Staff at the Vancouver School Board experienced intimidation and humiliation last fall amid mounting pressure to balance the school district's budget by closing schools, but did not report instances of bullying or harassment over fears of losing their jobs, according to a WorkSafeBC report.
A recently-released independent report done for the VSB on the issue of bullying and harassment arrived at similar conclusions.
The WorkSafeBC report details a work environment at VSB that deteriorated after 2014, as meetings became increasingly partisan.
"Discussions became heated, with trustees raising voices and pointing fingers between themselves," the report states. "At times, the interactions would be rude, derogatory, belittling, and demeaning using gestures and tone of voice."
Some of the behaviour was ultimately directed at staff, but the report redacts the names of trustees responsible, as well as the names and positions of people affected by the behaviour.
"Meetings were at times very partisan, stressful, and passionate; and ... staff were often 'caught in the middle,'" said the report.
"When witnesses ... were asked why they did not report any behaviour or comment they believed was bullying and harassment, they all answered they were fearful for their jobs and future careers," said the report, adding that even if it had been reported, there was nothing that could be done to the trustees.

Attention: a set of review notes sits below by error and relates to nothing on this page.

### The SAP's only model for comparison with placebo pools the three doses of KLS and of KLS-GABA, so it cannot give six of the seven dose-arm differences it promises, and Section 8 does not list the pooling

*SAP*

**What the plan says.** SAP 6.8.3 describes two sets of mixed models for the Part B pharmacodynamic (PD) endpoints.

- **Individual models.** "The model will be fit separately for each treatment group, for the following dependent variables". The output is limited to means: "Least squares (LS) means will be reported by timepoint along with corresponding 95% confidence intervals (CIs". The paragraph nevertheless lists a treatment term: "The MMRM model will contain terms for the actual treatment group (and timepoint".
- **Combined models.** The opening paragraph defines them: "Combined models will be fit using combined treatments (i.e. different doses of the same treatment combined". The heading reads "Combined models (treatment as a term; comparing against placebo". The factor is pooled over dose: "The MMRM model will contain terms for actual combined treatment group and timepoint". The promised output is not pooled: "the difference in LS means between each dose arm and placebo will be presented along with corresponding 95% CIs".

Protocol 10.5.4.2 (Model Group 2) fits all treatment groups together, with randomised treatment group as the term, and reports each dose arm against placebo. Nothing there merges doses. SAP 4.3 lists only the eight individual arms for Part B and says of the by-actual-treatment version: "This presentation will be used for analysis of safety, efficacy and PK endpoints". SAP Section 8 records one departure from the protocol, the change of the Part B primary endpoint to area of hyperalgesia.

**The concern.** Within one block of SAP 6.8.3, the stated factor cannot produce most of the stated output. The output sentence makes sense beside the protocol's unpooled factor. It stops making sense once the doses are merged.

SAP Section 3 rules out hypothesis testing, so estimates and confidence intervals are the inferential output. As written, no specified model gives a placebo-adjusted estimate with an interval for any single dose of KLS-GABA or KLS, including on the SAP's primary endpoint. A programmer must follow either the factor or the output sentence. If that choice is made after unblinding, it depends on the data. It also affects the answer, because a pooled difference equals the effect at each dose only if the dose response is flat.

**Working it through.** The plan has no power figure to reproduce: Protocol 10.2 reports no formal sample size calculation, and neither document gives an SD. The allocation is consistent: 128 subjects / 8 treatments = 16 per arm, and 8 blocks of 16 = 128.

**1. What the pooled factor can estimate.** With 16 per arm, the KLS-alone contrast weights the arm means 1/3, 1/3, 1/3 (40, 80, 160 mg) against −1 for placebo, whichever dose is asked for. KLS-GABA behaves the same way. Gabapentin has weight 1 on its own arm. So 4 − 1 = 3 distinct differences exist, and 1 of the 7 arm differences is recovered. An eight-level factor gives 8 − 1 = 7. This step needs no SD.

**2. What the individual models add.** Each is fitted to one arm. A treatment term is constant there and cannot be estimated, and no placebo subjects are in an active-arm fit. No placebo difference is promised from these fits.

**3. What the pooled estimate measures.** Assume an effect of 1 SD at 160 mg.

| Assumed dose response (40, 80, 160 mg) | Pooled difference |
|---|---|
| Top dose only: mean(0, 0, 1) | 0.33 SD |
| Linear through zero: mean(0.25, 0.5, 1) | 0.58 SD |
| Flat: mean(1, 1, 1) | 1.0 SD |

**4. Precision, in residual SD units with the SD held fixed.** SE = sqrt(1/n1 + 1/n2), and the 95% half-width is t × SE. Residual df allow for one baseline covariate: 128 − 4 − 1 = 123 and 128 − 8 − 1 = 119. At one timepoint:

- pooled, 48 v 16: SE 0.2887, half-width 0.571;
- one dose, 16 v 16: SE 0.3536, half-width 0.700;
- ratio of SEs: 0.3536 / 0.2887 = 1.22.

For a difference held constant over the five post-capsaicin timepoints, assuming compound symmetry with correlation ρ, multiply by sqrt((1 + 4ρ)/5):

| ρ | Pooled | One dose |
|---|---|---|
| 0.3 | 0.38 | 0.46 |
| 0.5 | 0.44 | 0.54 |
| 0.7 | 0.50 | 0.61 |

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The report focuses primarily on two meetings last September that became heated. In many instances it finds specific comments or directives to staff to be humiliating and intimidating, given the public setting, and the report determines many of the comments meet the definition of bullying and harassment.
'An awful moment for all of us'
Former VSB trustee Patti Bacchus, reacting to the WorkSafeBC report, expressed surprise that staff felt so humiliated.
"I didn't see or experience, to me, behaviour that I thought was ever intended to do that. There was one moment in that Sept. 26 meeting that was uncomfortable, and I'm not surprised would have not been humiliating to the superintendent," said Bacchus.
"He didn't seem to be able to answer the question, and the people in the audience laughed. Now that was an awful moment for all of us and I'm sure it was for him," she said. "I'm fairly sure he would have known the answer."
Bacchus said, in hindsight, she would have certainly behaved differently toward staff.
'I regret that terribly'
"If I had realized how high the anxiety was among senior managers and how uncomfortable they were about it, I would have worked much harder to ensure them that none of this was about their work. None of this was about their integrity or their quality of work. They do excellent work," she said.
"I had no idea they were feeling this level of anxiety, or that they were under the gun. We were feeling under the gun as trustees, because the public was very upset about the possibility of seeing schools closed," said Bacchus.
"I didn't see how hard this was on staff and I regret that terribly."
The report concludes that the VSB was found to be compliant with policy regarding workplace bullying and harassment, but trustees aren't subject to common forms of discipline.
Education Minister Mike Bernier fired all nine VSB trustees on Oct. 17, 2016.
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